Early in Barry Jenkins’ critically acclaimed film, Chiron, a terrified little boy played by Alex Hibbert, is chased into an abandoned house in Miami’s Liberty Square neighborhood by a gang of bullies. After Juan, a well-built man in his forties, coaxes him out of the vacant house and takes him out to eat, Chiron still won’t give his name or the location of his parents. He won’t even speak. Juan’s girlfriend Teresa, who gives Chiron another meal, which he greedily scarfs down in a way that only children who aren’t fed properly by their parents can, is more successful, finally getting the dark, silent as the grave little boy to open up and admit that he live nearby in Liberty City. Soon, we understand why Chiron is in no rush to get back home to Paula, his mother, an emotionally abusive crack addict who curtly, and surprisingly, dismisses Juan without so much as a “thank you for taking care of my son and bringing him back home.” As Chiron shuttles back and forth between his mother, Juan and Teresa, we begin to think that he’s had an incredible piece of good luck, that he’s found two good, middle-class parents willing to give him the love and care that he couldn’t get at home> We quickly realize that it’s much more complex. Paula is no villain. She’s a troubled single mother who’s cracked under the stress of bringing up a child with no job, husband, or network of support. Juan, in turn, even though he gives Chiron money and gently explains how the word “faggot” it “just a bad word people use to make gay people feel bad,” is no saint. Quite the contrary, for all his good qualities, Juan is a drug dealer, the leader of the gang of “corner boys” who supply Paula with her crack. Paula has good reason to hate Juan. After Chiron confronts him about what he does for a living – “do you sell drugs?” – Juan hangs his head in shame, unable to face up to how he makes a good living by extracting money from impoverished crack addicts. Their relationship comes to an end.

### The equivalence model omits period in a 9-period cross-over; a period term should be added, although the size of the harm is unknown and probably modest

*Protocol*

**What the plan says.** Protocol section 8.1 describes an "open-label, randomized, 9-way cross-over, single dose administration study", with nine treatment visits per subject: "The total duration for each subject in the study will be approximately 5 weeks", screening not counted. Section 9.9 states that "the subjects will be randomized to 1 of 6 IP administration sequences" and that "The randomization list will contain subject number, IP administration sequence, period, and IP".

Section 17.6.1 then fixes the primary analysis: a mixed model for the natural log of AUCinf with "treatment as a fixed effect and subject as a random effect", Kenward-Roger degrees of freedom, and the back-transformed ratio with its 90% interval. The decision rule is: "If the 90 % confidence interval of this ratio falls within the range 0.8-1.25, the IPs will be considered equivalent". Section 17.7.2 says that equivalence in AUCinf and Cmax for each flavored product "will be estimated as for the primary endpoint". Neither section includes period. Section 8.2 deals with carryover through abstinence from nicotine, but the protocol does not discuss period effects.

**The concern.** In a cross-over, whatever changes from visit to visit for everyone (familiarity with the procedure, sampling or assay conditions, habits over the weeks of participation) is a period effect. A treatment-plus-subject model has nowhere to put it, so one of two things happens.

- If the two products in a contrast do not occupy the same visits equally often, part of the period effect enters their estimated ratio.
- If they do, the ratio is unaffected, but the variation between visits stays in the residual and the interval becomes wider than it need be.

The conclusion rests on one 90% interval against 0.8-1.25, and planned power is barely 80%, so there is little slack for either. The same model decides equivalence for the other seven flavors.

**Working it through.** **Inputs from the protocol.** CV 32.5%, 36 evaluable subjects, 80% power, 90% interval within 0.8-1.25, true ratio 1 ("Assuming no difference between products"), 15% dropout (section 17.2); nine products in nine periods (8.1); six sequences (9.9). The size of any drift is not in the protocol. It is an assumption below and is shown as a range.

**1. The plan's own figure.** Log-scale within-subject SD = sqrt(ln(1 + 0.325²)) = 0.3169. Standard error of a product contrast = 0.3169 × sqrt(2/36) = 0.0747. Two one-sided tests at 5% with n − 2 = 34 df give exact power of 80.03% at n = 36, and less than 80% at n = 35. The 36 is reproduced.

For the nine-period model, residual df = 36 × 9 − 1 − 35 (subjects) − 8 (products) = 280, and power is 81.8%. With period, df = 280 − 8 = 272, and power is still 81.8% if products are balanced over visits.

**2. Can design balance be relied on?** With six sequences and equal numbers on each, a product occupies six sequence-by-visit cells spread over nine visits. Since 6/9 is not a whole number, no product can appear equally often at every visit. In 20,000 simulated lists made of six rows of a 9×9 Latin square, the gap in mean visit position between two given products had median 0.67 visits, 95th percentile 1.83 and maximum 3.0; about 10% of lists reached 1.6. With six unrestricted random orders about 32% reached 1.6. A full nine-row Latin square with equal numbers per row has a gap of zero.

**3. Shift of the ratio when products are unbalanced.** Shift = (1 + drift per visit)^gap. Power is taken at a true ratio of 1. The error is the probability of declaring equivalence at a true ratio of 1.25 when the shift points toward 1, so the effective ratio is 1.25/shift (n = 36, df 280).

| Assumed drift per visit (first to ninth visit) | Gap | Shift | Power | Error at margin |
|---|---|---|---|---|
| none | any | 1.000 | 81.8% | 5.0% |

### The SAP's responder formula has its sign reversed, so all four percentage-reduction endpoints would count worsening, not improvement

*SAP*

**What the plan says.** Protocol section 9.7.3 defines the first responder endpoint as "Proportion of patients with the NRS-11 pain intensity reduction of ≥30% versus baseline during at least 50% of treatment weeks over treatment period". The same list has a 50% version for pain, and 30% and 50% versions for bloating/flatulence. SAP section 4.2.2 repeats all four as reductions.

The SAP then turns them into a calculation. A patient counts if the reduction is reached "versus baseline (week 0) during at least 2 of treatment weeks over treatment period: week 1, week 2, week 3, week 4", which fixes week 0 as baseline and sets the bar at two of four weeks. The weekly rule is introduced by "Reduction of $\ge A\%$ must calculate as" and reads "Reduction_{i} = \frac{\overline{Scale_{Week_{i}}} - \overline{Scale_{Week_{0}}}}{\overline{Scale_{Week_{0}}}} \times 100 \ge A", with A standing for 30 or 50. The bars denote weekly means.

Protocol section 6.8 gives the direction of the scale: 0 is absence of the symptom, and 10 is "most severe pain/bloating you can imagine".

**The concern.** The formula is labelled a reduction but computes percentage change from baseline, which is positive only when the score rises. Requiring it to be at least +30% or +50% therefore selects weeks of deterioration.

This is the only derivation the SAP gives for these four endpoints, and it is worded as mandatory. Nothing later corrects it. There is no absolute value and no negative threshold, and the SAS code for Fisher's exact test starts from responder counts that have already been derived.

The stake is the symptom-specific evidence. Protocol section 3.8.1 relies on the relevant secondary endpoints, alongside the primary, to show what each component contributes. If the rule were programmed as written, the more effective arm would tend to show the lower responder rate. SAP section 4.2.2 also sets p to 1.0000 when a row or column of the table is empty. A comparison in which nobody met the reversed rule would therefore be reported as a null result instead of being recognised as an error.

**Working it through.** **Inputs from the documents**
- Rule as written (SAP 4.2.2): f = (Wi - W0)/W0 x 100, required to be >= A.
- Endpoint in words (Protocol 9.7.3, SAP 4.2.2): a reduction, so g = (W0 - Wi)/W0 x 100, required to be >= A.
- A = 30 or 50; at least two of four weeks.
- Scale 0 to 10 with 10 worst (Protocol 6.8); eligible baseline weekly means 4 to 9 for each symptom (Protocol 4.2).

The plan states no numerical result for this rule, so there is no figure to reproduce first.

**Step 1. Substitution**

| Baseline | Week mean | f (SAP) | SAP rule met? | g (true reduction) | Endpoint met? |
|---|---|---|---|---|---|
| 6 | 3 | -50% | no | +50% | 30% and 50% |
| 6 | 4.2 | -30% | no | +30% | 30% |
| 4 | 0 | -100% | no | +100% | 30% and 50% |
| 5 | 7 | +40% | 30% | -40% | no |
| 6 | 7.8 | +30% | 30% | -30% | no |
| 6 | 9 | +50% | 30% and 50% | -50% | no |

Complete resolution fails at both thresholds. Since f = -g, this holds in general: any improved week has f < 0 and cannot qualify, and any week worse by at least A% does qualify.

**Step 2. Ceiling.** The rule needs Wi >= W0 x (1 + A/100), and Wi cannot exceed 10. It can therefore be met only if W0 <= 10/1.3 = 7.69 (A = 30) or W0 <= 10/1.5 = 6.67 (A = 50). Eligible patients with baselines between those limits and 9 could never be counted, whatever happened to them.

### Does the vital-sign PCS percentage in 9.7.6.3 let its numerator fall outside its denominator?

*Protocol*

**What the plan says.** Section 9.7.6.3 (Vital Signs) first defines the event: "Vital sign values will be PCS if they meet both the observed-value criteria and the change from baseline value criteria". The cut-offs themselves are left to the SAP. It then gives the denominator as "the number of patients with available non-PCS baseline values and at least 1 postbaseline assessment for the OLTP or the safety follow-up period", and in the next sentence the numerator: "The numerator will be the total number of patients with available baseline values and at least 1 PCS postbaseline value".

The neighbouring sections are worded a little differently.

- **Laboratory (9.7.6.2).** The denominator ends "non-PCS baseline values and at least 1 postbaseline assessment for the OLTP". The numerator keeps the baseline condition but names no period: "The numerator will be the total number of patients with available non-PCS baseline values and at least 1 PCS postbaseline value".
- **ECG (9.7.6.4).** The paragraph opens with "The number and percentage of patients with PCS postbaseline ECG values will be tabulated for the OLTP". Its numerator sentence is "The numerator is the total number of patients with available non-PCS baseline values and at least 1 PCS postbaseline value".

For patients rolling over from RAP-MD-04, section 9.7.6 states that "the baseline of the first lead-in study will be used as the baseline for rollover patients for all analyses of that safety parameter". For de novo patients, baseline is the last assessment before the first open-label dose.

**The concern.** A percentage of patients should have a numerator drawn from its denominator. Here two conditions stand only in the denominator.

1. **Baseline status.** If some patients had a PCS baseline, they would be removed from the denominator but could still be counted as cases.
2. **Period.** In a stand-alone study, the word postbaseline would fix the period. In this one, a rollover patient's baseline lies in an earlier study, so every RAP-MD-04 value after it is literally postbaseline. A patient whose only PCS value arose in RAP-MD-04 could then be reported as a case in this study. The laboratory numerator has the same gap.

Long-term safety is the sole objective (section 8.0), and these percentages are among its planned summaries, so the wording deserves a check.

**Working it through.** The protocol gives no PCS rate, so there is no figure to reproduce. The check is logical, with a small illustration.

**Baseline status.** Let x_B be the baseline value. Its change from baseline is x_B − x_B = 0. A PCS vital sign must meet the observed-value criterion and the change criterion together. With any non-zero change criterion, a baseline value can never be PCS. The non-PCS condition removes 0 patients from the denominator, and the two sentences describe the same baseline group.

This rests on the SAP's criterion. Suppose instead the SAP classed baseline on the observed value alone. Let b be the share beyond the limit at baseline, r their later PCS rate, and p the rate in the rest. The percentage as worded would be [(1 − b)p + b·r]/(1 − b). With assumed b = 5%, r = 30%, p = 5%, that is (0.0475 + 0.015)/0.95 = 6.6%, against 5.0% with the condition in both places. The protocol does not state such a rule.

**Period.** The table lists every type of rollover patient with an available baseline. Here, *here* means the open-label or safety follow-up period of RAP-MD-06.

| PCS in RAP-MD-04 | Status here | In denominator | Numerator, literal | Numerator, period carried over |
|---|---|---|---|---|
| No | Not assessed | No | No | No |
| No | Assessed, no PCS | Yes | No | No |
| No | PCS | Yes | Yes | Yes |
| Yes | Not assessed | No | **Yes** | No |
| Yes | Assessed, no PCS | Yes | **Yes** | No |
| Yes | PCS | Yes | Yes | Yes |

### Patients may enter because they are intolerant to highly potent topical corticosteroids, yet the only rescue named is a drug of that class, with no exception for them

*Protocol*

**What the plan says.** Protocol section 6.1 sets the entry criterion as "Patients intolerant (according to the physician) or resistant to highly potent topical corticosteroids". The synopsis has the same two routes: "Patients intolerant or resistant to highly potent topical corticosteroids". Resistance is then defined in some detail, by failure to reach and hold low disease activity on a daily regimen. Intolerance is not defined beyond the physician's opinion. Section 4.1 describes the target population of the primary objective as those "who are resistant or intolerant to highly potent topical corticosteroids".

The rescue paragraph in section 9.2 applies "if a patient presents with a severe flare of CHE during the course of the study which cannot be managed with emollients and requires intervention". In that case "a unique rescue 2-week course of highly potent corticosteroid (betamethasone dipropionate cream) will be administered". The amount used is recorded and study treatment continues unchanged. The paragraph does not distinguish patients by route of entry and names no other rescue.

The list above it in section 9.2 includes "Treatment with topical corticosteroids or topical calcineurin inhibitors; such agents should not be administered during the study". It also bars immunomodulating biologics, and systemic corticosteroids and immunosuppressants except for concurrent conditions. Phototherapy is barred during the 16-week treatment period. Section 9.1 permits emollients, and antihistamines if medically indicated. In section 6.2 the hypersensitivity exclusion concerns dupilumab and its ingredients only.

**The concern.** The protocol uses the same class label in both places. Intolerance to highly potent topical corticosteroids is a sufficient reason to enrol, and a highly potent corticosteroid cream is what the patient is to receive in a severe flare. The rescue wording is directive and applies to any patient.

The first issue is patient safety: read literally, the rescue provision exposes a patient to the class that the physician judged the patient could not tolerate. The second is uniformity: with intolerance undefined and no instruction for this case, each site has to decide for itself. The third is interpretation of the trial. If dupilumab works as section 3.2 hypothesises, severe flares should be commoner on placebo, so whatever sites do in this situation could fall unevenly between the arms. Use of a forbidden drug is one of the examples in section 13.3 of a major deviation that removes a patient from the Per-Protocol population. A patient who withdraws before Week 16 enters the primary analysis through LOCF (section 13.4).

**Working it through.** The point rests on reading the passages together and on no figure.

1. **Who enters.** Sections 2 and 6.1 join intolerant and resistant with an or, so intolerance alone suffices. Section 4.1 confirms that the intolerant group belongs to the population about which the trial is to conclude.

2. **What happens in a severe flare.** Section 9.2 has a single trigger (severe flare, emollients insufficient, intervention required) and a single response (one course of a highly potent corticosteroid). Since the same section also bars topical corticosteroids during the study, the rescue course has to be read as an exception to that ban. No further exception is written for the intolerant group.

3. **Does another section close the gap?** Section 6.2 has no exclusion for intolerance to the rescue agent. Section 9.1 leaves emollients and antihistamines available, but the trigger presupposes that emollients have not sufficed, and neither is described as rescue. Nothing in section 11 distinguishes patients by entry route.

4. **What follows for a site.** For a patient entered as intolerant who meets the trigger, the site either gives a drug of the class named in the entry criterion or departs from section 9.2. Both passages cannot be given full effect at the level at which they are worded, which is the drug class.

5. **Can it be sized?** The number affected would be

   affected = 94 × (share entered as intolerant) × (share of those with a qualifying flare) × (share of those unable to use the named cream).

As Daniel Levine points out in his earlier review of Moonlight, none of this is very realistic, but I disagree with his conclusion. Moonlight is a slow, intimate film, but not a realistic one. It is not a documentary about life in Liberty City. Divided into three parts, Chiron at about age ten, Chiron at about age seventeen, and Chiron at about age thirty, Moonlight is a poetic meditation on how men, even and especially gay men, become alienated from themselves in a culture dominated by homophobia and toxic masculinity. Chiron’s initial inability to speak expresses more in a few minutes than what a realistic screenplay could express in two hours. Words are inadequate to help him find what’s he’s already lost, but his haunted expression, his cavernous dark eyes, serve as a window into his soul, into the identity he’s never really had. Moonlight has been billed as a “gay” film, but Chiron’s homosexuality is only part of the reason, along with his mother’s addiction, the deeply segregated city of Miami – there’s no explicit racism in Moonlight because there are no white people in Moonlight but Liberty Square has the unmistakable quality of a Bantustan – and the violence of his peers, that by the end of the movie leaves him encased in a thick layer of muscle and emotional sterility. The “happy ending,” as Levine points out, certainly does feel tacked on and inconsequential. It’s driven by plot, and not character. Why would Chiron want to reunite with his first and only homosexual lover, a man who betrayed him because he couldn’t resist the conformist pressures of their high school? Nevertheless the striking resemblance between the adult Chiron and Juan — Chiron, like Juan, becomes a crack dealer and the leader of a gang of “corner boys” – demonstrates that, contrary to Levine’s argument, Juan was not simply a drug dealer with a heart of gold. Rather, similar to the way ten-year-old Chiron’s, blank, mute expression looked back to the innocence that was lost even before he was born, Juan’s attempt to nurture the little boy looked back to his own childhood, to that time before economic necessity and the prison industrial complex had transformed him into a predator.